Over the course of four months, Barry Gibb visited our major overseas programmes in Africa and Asia to make a film about Wellcome Collection’s Art and Global Health project. In the first of his journal entries from the trip, Barry discusses how the project came about and how a filmmaker plans a shoot spanning 6 countries.
In the latter half of 2012, I was asked to take part in something extraordinary.
Art in Global Health sees six sets of artists selected to take up residency in each of the Trust’s major research centres across the world. Danielle Olsen, curator of this ambitious venture, was looking for ways to somehow record their progress, their artistic process as they immersed themselves in the research centres, the science and scientists.
We discussed various possibilities, several of which she had already initiated, such as blogging, audio or video diaries. Then she mentioned the possibility of making a film, a globe-trotting visual delight, filled with art, science and exotic locations – a fantastic way to reveal the artists, the scope of what they were trying to achieve and the cultural nuances of each location. What I wasn’t quite prepared for was the moment Danielle casually asked, ‘So, will you do it?’. How could I refuse?
Of course, it’s never that simple. Working in any large organisation, on a project of this scale, you quickly discover there are layers of protocol and bureaucracy. This was, potentially, a massive additional undertaking alongside my usual work, involving visiting six different countries and six different institutions around the world: Kenya, Malawi, South Africa, Vietnam, Thailand and Germany. I’d be out of the office for weeks.
Thankfully, a rather enthusiastic consensus was reached: yes. I’d go out to each country to interview and film each of the artists, to try and capture a sense of their emergent process and ongoing works. Additionally, we agreed it would be a fantastic opportunity to try and capture as much of the science going on out in each research centre as possible – to work with the in-house communications and public engagement teams to plan a series of filming opportunities and interviews with the scientists as well as the artists. Adding more to the mix, we also decided that each scientist, once interviewed about their own work, would then be asked a series of questions about the artistic residency too. Naturally, filled with a naive enthusiasm, I had no idea yet how exhausting this would be.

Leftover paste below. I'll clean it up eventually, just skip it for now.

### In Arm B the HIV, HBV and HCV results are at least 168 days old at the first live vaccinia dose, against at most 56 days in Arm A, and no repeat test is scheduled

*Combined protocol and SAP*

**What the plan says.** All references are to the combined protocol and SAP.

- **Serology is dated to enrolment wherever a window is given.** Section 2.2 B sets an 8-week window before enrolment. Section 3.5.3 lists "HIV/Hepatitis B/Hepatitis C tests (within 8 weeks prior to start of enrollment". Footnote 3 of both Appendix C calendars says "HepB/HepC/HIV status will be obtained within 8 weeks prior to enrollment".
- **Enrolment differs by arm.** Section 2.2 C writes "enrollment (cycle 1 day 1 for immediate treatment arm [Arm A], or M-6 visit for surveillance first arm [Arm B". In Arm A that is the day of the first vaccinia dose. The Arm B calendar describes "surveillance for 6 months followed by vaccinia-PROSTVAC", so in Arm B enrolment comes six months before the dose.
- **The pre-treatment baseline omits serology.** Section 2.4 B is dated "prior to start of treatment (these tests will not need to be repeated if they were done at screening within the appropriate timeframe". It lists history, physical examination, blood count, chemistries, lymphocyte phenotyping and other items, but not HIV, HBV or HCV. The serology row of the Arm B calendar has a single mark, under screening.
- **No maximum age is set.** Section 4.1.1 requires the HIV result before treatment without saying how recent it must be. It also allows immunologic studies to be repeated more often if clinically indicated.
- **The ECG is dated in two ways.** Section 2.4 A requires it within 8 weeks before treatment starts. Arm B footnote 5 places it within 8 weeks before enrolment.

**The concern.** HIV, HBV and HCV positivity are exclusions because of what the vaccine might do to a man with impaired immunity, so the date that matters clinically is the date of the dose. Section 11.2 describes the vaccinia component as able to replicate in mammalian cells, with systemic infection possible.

Once this fairly portly framework was agreed, Danielle and myself had to act fast. We had around a month to organise the trips, a couple to actually do the filming, then get back and edit it all together. All this, of course, amidst my usual flurry of film work.
My feeling was that the best approach would be to take on two research centres at a time, spending four days in each – two days to focus on the artists and two days to focus on the scientists and their work. Add in flights and travel and the first 11-day trip started to take shape, in no small part thanks to the fantastic assistance of our Travel Coordinator, Rod Richardson. Visas, flights, hotels, filming permissions, emergency contacts – Rod made sure I could get where I was going, safely, have a place to stay and not get arrested for producing a camera whilst there.
The first trip was to the KEMRI-Wellcome Trust Research Programme in Kenya and the Malawi-Liverpool-Wellcome Trust Clinical Research Programme. The last thing I wanted was for the scientists to think, ‘the Wellcome Trust is sending someone to film you – perform!’. Instead, my hope was to make the trips feel collaborative from beginning to end – that we’d all benefit. The best way to achieve this, it seemed, was to work as closely as possible with the Centre Directors themselves and their own, existing, engagement teams. There followed weeks of learning new names and trying to tease out the various interrelationships of all concerned. Treading lightly.
Fully vaccinated, the first trip was fast approaching, but before delving into the travel lounges, flights, cheeky monkeys, countless motorbikes, spicy foods and shanty towns, I needed a bag. The first thing I did was check Philip Bloom’s blog. A guru amongst indie filmmakers – if ever there was a man who would know about taking filming equipment on planes, it would be him. Sure enough, Mr Bloom recommended the ThinkTank Airport International V2.0. A bag with a ‘version number’ has to be a good bag.
The case had to be able to take everything, leaving me wanting for nothing. Once I was out of the office there would be no way to access any help, so maximum self-sufficiency was paramount. For this first trip, I’d calculated that if I wanted to be able to film, during each 10-11 day trip, up to around 20 hours max (10 hours per country, 5 hours for ‘science’ and 5 hours for ‘art’), I’d need around 250Gb of memory cards. Into the bag went:
- 1 x Sony EX1 video camera
- 1 x Canon 550D DSLR for discrete reportage shots
- 2 x chargers and 2 batteries for both cameras
- 2 x Sennheiser radio mics with spare batteries
- 1 x Rode shotgun mic (plus 2 x XLR cables, just in case one got lost)
- 1 x pair of headphones
- 3 x SxS memory cards (expensive!)
- 2 x ‘SD card to EX1 SxS’ slot adapters
- 12 x 16Gb SD cards (far less expensive)
- 1 x lens cloth
- 1 x lens pen
- 1 x blower brush
By the time I actually got to the airport it was a bit of a relief to finally get going after all the pre-planning shenanigans, but also more than a little daunting. I was on my own. Bye-bye comfort zone, hello Kenya.
Updated 4/4/2013: Corrected spelling and job title for Danielle Olsen.